I should also note that there are all kinds of “pressure relief valves” built into the DefCore process, of which the six-month advisory period is just one. For example, if you read the timeline section of DefCore’s operating procedures that I mentioned earlier, you’ll notice that Capabilities are generally selected for advisory status by the time a Summit rolls around (with an implicit assumption that Summits are a good opportunity to talk about what’s being proposed so everyone is aware of it), but the proposal doesn’t go to the Board of Directors for a full three months afterward. That means there’s actually several months even before a Capability becomes required during which it’s merits can be discussed (not to mention the discussion that happens when the initial scoring patch is submitted). And once a Capability does become required, it can be flagged if there’s sufficient reason to think it shouldn’t be required.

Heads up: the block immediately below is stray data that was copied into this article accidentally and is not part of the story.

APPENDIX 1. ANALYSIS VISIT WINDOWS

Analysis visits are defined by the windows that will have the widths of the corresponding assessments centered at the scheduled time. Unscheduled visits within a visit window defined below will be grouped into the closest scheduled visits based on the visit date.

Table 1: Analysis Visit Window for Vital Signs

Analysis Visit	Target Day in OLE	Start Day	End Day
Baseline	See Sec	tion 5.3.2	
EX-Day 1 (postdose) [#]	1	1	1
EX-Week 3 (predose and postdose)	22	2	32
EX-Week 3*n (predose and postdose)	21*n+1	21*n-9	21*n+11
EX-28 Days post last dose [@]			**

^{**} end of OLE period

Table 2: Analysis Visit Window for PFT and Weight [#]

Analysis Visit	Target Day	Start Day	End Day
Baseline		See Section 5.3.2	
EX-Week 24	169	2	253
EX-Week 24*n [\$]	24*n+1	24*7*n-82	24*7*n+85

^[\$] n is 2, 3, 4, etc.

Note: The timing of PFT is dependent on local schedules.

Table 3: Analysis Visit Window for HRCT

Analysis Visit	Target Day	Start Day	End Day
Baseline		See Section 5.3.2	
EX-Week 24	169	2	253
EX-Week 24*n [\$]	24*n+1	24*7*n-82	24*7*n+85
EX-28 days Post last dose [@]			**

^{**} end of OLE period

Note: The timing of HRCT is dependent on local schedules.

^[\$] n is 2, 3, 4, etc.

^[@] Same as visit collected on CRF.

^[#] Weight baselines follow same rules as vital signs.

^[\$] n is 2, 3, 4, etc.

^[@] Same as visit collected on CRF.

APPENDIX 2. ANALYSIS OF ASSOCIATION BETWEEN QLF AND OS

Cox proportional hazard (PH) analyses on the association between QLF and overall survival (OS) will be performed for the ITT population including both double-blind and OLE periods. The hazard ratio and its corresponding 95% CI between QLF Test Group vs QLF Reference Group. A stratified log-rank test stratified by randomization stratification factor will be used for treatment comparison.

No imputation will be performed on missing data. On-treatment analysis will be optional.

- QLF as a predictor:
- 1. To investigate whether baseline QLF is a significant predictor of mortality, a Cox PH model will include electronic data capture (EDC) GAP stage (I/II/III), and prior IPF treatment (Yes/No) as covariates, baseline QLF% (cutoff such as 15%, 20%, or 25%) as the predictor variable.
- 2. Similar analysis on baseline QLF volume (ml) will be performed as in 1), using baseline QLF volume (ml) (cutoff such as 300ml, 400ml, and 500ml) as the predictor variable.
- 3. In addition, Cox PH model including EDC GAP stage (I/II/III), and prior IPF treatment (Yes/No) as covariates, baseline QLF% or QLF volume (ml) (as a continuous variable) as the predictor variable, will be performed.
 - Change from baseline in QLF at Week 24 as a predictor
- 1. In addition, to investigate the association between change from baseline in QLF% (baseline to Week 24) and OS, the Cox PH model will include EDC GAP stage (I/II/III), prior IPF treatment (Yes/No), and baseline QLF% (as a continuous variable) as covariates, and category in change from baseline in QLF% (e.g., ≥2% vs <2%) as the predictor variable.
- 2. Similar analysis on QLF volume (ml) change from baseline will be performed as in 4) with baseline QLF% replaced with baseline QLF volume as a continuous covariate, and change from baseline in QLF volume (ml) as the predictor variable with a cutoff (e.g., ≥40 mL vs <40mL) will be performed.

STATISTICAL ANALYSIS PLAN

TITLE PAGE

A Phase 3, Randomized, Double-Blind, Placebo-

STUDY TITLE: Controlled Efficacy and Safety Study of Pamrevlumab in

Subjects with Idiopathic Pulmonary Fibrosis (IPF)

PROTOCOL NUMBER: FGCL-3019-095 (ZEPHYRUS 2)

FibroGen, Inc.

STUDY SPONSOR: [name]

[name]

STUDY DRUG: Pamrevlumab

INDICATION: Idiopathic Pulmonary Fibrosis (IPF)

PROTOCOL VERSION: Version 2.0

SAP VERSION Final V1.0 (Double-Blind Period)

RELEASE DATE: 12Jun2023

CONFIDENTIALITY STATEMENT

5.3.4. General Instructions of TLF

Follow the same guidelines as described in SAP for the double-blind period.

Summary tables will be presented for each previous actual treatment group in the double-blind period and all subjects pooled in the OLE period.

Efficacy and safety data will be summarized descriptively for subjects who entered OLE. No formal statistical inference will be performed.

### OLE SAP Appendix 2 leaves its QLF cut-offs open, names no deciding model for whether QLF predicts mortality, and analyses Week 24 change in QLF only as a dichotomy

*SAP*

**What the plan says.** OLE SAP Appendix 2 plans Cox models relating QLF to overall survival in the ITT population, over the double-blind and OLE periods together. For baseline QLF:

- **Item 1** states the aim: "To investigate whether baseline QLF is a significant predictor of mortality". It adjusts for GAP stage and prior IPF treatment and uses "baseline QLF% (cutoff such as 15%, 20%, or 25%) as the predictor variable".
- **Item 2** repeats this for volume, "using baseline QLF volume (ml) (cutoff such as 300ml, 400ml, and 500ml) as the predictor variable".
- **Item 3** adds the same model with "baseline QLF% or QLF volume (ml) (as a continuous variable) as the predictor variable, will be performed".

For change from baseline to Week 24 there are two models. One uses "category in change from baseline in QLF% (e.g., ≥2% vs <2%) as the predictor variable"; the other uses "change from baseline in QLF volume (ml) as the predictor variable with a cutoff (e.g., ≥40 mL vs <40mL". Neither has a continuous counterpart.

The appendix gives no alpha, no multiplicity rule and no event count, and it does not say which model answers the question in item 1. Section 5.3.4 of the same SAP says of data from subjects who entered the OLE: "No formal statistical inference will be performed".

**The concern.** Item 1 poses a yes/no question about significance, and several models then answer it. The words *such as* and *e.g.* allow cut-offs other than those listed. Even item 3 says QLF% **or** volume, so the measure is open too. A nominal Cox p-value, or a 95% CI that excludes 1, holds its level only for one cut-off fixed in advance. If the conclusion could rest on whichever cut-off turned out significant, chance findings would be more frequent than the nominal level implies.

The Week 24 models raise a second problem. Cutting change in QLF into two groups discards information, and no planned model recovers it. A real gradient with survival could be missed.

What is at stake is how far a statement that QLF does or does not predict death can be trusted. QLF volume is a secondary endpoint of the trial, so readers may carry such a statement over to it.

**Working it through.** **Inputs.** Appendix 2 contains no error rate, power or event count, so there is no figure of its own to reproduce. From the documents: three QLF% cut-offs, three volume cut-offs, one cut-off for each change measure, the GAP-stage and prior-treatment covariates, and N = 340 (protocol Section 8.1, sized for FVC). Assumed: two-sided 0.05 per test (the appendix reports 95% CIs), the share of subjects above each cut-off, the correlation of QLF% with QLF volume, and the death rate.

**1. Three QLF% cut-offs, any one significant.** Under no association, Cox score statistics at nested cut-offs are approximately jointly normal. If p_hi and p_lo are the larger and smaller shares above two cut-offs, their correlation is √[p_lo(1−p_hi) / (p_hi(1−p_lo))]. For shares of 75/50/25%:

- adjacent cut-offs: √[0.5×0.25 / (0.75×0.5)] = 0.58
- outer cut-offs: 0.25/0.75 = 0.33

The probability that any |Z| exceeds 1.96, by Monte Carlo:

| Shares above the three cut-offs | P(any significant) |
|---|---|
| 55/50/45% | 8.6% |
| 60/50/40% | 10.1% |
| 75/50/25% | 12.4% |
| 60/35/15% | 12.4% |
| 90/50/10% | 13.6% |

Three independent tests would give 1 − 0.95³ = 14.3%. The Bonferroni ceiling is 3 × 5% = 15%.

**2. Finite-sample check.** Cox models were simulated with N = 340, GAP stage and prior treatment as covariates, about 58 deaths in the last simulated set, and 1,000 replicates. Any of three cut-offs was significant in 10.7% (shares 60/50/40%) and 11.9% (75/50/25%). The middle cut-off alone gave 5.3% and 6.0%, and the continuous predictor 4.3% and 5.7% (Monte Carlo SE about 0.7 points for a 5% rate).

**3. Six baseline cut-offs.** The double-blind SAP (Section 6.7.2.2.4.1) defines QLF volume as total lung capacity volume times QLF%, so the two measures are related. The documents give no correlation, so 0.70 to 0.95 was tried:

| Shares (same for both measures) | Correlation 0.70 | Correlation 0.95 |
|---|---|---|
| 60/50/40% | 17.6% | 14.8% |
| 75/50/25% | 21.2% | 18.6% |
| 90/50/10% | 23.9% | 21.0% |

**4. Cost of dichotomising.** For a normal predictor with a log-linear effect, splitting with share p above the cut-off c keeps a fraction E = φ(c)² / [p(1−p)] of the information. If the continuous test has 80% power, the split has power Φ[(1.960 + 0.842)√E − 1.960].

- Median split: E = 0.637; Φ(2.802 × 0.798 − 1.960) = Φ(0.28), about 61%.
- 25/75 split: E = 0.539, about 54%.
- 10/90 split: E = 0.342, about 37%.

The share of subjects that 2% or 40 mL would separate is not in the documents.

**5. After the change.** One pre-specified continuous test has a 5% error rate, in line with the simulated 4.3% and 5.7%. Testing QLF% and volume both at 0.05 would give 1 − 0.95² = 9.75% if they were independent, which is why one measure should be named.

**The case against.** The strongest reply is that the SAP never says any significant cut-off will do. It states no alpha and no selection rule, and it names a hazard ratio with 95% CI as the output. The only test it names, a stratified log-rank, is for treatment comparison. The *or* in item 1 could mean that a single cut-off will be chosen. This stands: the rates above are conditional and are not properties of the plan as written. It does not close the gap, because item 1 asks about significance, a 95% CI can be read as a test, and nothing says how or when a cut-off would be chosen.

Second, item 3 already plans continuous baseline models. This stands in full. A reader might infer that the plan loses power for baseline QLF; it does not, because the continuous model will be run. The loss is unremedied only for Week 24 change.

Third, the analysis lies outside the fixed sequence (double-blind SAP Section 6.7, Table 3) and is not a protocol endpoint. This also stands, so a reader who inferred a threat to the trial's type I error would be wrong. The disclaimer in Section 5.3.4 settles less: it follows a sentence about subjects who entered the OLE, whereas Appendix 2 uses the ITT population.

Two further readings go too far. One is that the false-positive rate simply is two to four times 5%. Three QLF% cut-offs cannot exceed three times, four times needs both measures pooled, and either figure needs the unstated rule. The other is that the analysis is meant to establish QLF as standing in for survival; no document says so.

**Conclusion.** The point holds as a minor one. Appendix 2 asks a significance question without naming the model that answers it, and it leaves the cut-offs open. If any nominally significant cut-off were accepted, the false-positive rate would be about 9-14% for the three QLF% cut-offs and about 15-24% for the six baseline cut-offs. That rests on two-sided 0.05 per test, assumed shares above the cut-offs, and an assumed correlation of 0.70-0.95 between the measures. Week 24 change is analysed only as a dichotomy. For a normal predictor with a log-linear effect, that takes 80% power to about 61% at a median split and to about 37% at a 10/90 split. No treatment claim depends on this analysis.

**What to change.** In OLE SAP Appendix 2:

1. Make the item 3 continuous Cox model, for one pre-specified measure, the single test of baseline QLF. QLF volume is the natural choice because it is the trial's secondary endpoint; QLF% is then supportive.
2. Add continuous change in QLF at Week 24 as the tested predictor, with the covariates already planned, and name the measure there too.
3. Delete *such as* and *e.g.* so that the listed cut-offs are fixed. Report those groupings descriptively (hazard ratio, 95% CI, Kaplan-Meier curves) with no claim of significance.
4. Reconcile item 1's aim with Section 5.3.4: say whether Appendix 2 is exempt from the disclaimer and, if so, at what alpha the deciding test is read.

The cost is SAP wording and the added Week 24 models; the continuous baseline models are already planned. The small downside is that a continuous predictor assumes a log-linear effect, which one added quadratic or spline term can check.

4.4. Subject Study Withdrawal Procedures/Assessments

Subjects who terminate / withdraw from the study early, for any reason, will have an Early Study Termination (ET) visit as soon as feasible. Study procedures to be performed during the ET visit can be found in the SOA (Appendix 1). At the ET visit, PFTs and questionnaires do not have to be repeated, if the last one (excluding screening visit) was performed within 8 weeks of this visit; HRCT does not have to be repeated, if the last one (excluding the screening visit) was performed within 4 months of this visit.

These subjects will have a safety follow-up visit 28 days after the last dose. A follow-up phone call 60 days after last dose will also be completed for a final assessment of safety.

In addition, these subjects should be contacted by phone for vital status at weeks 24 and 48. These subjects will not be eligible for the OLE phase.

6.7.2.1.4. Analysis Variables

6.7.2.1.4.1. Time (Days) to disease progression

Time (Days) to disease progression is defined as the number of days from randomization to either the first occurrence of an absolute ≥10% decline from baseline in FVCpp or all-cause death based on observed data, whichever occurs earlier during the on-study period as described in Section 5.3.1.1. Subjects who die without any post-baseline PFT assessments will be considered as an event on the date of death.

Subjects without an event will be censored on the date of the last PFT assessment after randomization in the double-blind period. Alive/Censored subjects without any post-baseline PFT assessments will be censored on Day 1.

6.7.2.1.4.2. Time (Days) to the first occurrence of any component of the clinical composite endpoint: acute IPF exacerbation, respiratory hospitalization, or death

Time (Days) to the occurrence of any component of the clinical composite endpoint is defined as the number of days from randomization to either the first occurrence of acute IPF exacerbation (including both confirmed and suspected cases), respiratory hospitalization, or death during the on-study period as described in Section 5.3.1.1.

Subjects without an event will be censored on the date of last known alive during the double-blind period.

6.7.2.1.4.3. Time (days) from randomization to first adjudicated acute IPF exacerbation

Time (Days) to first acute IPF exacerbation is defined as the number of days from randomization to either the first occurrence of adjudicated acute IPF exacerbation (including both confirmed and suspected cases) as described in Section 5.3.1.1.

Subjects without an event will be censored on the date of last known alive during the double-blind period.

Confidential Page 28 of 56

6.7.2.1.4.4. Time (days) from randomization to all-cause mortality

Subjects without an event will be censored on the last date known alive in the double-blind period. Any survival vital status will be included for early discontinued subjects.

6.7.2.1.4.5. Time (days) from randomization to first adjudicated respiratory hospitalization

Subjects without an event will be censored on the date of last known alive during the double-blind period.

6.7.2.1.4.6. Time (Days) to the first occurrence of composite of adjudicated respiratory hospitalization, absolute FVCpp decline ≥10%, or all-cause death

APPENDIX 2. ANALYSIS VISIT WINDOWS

So there you have it: advisory status doesn’t mean that a Capability will necessarily be required in the future, just that there is a chance it will be subject to discussion by all segments of the community.

Questions? Comments? Drop by #openstack-defcore on IRC or drop the DefCore Committee a line at defcore-committee@lists.openstack.org.